Next: strong women in fiction.
(Show notes for “The Worlds According To…”)
In our latest episode, Paul and I mentioned a number of comics recommendations for beginners in a variety of genres. However, we also mentioned that we had to pare down our lists significantly so that the topic would even approach being manageable. Here, as promised, are our other selections.
FANTASTIC FOUR #232-293 (John Byrne)
After his legendary Uncanny X-Men run, John Byrne took over Marvel’s first family, the Fantastic Four. Cinematic storytelling, emotional character shake-ups, shocking betrayals. And he grew up Sue Storm, taking her from the Invisible Girl to the Invisible Woman.
On last night’s show, Paul and I continued our countdown of the Top 100 Characters in Modern Pop Culture with #s 50-41. Be sure to listen to the show for our full run-downs, but here are some choice excerpts:
PAUL: Toothless (How to Train Your Dragon)
In my opinion, the character’s progression throughout the film is pretty spot-on with what feels like natural behavior, from the frightened, wounded animal in the cove to the trusting “pet” that accepts help from his human to ultimately the loyal friend and protector.
AJ: Rick Blaine (Casablanca)
Humphrey Bogart is one of the greatest actors of all time, and no role better defines his appeal than that of expatriate café owner Rick Blaine.
• longing for something past
ORIGIN: 1770, Modern Latin rendering of German heimweh, from Greek nostos “homecoming” + algos “pain, grief, distress.” (i.e., you can never go home again.)
In 1981, HBO had about five movies that played over and over and over again: Star Wars, Friday the 13th, Billy Jack, The Little Dragons, and…Hawk the Slayer. Now, seeing as I was eleven years old, addicted to science fiction, horror, gunslinger/martial arts, cheesy teen romance, and, of course, fantasy, and I already had an obsessive personality, I watched all of these films ad nauseum. This may go some distance towards explaining a great deal about me, but that’s for another column.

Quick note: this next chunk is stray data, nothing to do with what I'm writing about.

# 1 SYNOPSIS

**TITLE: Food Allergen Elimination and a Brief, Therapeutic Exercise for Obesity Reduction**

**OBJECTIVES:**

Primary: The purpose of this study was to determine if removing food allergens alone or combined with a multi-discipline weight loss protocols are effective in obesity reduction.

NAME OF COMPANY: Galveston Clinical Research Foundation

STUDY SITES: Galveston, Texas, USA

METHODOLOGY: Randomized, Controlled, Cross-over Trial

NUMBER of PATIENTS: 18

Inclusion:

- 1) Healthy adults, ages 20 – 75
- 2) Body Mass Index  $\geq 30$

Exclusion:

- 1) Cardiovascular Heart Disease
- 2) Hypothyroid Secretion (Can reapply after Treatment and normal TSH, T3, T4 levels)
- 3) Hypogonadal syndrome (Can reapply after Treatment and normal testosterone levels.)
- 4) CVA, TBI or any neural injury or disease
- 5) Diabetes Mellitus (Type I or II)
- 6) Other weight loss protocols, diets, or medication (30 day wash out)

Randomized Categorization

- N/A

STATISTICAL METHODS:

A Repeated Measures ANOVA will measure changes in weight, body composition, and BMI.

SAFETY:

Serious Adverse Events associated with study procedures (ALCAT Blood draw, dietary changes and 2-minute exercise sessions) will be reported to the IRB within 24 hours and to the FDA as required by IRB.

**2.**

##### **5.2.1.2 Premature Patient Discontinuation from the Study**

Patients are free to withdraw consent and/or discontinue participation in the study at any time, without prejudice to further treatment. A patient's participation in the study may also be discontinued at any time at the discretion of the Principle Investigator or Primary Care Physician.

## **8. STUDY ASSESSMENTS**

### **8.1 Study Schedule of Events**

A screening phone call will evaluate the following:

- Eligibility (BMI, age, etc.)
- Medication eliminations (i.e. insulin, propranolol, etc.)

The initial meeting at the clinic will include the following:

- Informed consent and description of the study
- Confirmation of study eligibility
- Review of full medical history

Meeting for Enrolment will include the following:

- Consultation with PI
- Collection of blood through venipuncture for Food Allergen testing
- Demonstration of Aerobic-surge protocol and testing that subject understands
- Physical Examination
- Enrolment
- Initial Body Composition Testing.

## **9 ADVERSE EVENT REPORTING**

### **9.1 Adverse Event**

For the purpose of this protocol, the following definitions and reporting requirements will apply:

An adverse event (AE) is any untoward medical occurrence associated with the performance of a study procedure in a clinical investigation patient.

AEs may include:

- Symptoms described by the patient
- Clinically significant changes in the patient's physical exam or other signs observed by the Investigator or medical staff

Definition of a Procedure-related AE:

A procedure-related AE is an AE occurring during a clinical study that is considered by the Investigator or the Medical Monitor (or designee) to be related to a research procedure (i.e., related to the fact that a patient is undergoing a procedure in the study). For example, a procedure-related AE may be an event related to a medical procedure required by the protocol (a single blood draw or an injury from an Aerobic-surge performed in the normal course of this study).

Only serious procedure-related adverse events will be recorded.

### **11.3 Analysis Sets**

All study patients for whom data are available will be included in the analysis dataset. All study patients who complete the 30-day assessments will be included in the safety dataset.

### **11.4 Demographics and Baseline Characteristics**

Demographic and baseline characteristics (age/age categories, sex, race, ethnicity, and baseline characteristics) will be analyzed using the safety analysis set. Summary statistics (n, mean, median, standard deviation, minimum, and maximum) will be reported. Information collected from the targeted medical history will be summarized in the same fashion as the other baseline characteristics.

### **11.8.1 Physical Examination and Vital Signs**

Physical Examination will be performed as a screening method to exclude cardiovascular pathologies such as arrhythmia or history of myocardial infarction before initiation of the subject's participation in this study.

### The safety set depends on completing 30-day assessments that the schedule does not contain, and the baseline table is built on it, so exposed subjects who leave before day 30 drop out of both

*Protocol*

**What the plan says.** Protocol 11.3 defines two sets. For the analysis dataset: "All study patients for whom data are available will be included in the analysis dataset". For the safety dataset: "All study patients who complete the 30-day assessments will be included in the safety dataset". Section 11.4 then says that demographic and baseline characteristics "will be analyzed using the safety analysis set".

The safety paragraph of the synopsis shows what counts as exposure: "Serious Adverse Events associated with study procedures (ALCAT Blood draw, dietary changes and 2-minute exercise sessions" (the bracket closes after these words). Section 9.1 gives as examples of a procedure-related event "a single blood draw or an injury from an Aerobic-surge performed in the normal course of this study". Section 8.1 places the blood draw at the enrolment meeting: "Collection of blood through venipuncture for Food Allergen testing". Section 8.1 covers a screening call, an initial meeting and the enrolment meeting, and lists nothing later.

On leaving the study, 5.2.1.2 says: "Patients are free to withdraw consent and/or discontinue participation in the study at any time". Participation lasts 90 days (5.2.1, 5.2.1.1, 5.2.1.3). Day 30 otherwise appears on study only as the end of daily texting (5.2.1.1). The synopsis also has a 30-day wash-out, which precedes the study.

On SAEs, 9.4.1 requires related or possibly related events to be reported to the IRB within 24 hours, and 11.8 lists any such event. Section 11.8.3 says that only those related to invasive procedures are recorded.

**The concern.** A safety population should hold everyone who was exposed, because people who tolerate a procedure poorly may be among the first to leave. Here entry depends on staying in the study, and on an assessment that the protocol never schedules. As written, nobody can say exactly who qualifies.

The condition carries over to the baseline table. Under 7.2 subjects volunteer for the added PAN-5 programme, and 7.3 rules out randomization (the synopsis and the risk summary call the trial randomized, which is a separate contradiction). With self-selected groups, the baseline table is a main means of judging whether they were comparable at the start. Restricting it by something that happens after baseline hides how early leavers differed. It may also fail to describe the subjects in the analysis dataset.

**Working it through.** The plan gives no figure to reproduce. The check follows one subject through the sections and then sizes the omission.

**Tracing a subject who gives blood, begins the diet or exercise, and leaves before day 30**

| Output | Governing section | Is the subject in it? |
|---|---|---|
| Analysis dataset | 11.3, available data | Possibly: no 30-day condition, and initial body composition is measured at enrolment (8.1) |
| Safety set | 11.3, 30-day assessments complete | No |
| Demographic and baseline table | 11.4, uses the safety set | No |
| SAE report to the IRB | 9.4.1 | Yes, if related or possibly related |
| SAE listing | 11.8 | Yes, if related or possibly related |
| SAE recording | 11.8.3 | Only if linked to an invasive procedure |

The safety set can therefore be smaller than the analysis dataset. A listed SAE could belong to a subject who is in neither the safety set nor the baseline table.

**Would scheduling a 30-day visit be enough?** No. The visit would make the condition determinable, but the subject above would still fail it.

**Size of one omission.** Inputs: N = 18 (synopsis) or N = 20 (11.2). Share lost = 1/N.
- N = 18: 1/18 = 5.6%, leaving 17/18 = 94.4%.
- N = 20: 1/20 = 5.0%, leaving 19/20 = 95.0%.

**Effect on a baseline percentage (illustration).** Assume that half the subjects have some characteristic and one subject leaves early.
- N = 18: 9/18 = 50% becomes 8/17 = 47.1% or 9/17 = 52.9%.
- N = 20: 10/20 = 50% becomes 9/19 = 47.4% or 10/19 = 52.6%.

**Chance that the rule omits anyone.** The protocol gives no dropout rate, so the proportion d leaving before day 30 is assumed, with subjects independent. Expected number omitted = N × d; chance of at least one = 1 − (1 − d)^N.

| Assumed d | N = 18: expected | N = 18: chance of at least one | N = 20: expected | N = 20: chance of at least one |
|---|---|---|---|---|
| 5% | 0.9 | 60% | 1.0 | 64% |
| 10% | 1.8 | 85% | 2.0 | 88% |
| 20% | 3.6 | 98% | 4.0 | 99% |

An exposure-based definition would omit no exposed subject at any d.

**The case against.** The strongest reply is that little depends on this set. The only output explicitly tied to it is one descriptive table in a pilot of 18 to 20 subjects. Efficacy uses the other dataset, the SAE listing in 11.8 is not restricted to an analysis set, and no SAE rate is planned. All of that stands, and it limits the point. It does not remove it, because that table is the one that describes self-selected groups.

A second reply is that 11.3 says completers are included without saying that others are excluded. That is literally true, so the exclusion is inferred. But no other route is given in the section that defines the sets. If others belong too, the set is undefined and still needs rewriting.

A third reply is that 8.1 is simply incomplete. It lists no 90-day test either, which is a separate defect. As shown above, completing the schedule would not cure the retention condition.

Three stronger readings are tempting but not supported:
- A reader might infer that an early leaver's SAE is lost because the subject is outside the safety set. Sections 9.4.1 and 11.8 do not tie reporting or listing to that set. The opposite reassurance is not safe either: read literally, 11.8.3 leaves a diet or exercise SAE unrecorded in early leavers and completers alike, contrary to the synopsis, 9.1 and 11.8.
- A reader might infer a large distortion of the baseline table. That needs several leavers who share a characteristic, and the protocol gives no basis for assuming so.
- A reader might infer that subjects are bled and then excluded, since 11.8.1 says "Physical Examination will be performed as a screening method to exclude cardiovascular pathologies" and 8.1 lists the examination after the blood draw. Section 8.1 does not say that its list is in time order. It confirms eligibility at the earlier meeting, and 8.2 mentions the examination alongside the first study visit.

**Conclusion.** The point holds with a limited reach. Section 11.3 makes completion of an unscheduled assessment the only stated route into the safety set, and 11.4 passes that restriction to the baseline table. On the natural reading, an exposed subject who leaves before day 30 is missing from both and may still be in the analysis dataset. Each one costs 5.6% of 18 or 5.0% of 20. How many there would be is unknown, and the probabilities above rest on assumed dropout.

My memory of Hawk the Slayer was that it was a dumb but harmless bit of 80’s sword-and-sorcery fluff. Well…I had the dumb part right.
Voltan (the Dark One, we’re informed…many times), played by Jack Palance, confronts his apparently-twenty-years-his-junior father and demands his birthright, the “keys to the ancient power.” Since Voltan (the Dark One) speaks with the Gravelly Voice of Evil Scenery Chewing and wears the Helmet of Evil Burn-Scarred Face Concealment, naturally the wise father refuses. What’s an aspiring tyrannical overlord to do in a situation like that? What’s that you say? Stab his extremely youthful father in the heart? Precisely. Baby-Daddy winces slightly as he’s brutally murdered by his Crone-Son and the bad seed exits stage left.
Catching up! In episode 17, Paul and I continued our countdown of the Top 100 Characters in Modern Pop Culture with #s 70-61. Be sure to listen to the show for our full run-downs, but here are some choice excerpts:
PAUL: Daniel “Oz” Osbourne (Buffy the Vampire Slayer)
Buffy the Vampire Slayer was a series filled to the gills with loquacious and snarky characters, but Oz was unique: he was taciturn and snarky!
AJ: Enid Coleslaw (Ghost World)
Enid is so cynical about everything, from her parents to her friends to the customers at the local diner. She can be hard to like at first, especially because she spends most of the book insulting anyone and everything, but eventually the walls she’s built up start to crumble.